All PUBLIC institutions are expected to submit reports on how they have implemented the Right to Information (RTI) Act to the Right to Information Commission (RTIC) by March 2, 2022, the Executive Secretary of the commission, Mr Yaw Sarpong Boateng, has announced.
According to him, Section 77 of the law compelled public institutions to ,submit written reports on how their institutions had implemented the law during the preceding year to the commission within 60 days after December 31 of each year.Follow @Graphicgh
The report, according to Mr Sarpong, shall include the number of applications approved and rejected, together with the reasons for rejection; the number of reviews requested, granted and dismissed, as well as the number of applications sent to court for judicial review and the results of the reviews, if any.
He was speaking at a public forum organised by the commission in Goaso, the capital of the Ahafo Region, to educate heads of departments and agencies on their responsibilities under the RTI Act, 2019 (Act 989) last Monday.
Mr Sarpong explained that the commission had powers to levy administrative penalties, “but we are trying as much as possible not to be doing so, so we encourage the compliance of the law, so that we do not have to impose penalties”.
Powers of prosecution
According to him, the RTIC had already held talks with the Attorney-General on the need for it to be granted prosecutorial powers to enable it to prosecute offenders of the act.
“In our discussions with the Attorney-General, he expressed the fact that he was willing to let us have the power to prosecute RTI offences and we will be happy to do so,” he said.
Mr Sarpong said so far, the commission had been able to sit on 20 complaints, saying it was in the process of putting out its decisions.
On whether the RTI Act made it mandatory for chiefs to be accountable to the people, he said to the extent that chiefs might receive public resources and their offices might fall into public institutions, they had to be transparent and be accountable under the RTI Act.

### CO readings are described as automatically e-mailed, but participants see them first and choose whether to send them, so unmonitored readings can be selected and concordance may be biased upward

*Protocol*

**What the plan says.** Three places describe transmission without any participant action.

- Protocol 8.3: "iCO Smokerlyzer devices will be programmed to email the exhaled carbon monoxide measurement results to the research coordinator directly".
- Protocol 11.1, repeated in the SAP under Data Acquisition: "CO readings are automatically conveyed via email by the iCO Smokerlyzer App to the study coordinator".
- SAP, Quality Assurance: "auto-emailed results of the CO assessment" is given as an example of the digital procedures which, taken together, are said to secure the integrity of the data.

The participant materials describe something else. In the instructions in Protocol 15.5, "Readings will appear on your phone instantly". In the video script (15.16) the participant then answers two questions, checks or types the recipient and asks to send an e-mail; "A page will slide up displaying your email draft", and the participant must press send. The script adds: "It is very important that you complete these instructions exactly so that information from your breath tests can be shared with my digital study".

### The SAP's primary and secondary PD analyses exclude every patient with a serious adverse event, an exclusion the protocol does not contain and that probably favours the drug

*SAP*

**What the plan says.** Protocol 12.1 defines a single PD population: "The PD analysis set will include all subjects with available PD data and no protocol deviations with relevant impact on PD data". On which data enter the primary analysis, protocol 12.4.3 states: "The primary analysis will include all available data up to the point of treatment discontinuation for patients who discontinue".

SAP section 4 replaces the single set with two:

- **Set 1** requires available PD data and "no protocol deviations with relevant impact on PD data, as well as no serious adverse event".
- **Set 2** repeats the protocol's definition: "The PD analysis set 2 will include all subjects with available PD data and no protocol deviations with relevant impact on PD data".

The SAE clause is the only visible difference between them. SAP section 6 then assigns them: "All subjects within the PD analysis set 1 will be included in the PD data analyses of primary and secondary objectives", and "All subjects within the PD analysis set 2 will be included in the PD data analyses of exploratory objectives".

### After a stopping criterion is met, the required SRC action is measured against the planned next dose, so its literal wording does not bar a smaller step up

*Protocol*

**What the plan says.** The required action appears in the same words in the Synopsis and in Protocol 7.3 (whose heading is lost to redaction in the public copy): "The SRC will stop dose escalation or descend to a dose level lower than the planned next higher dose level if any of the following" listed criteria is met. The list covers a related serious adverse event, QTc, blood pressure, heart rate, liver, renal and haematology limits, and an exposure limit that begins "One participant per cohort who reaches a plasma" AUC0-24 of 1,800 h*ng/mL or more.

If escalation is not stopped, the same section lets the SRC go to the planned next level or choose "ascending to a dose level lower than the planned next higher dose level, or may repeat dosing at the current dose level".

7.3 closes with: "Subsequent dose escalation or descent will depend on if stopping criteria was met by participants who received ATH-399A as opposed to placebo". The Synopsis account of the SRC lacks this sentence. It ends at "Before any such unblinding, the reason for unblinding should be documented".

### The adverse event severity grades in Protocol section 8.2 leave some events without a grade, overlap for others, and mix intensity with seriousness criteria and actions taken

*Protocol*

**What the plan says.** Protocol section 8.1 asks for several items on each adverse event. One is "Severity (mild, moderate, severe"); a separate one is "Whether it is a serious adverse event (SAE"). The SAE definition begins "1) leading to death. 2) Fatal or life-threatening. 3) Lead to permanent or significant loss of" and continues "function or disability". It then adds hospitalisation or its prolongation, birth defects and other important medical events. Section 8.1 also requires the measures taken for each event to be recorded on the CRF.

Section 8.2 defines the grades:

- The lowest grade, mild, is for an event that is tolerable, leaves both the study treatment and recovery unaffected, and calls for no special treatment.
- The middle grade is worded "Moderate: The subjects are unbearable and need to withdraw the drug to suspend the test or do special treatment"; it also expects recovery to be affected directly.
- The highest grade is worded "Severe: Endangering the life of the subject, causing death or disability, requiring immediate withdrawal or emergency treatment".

“What this law seeks to achieve is transparency, and that is what we all should be aiming at,” he said, adding that the commission would soon meet with the National House of Chiefs and the regional houses of chiefs to educate their members on the provisions of the act.
On the implementation of the RTI Act, he said it was unfortunate that majority of the people who pushed for its passage had gone to sleep, and encouraged all Ghanaians to make use of the law to ensure the growth of accountability and transparency.
Mr Sarpong said it was the duty of the commission to reach out to all Ghanaians as part of its strategies to get them informed about the act to enable them to appreciate what the law was about and how to apply its provisions.
For his part, a Board Member of the RTIC, Mr David Oppong-Kusi, urged public institutions to employ information officers or train a member of staff to be able to process and keep information to enable them to be able to provide that information for any applicant.
“You need to elevate the information systems in your establishments in order not to be found wanting when the need arises. That is why you have to make a provision in your annual budgets in order to avoid the situation where you will say there is no budget line for this.
“Be RTI ready, have a trained information officer, as well as the necessary equipment and infrastructure, to enable you to easily comply with the provisions of this act,” he said.
In an address read on his behalf, the Ahafo Regional Minister, Mr George Boakye, called on public office holders to take pains to search out for their responsibilities and roles to know how to contribute effectively to the implementation of the RTI Act.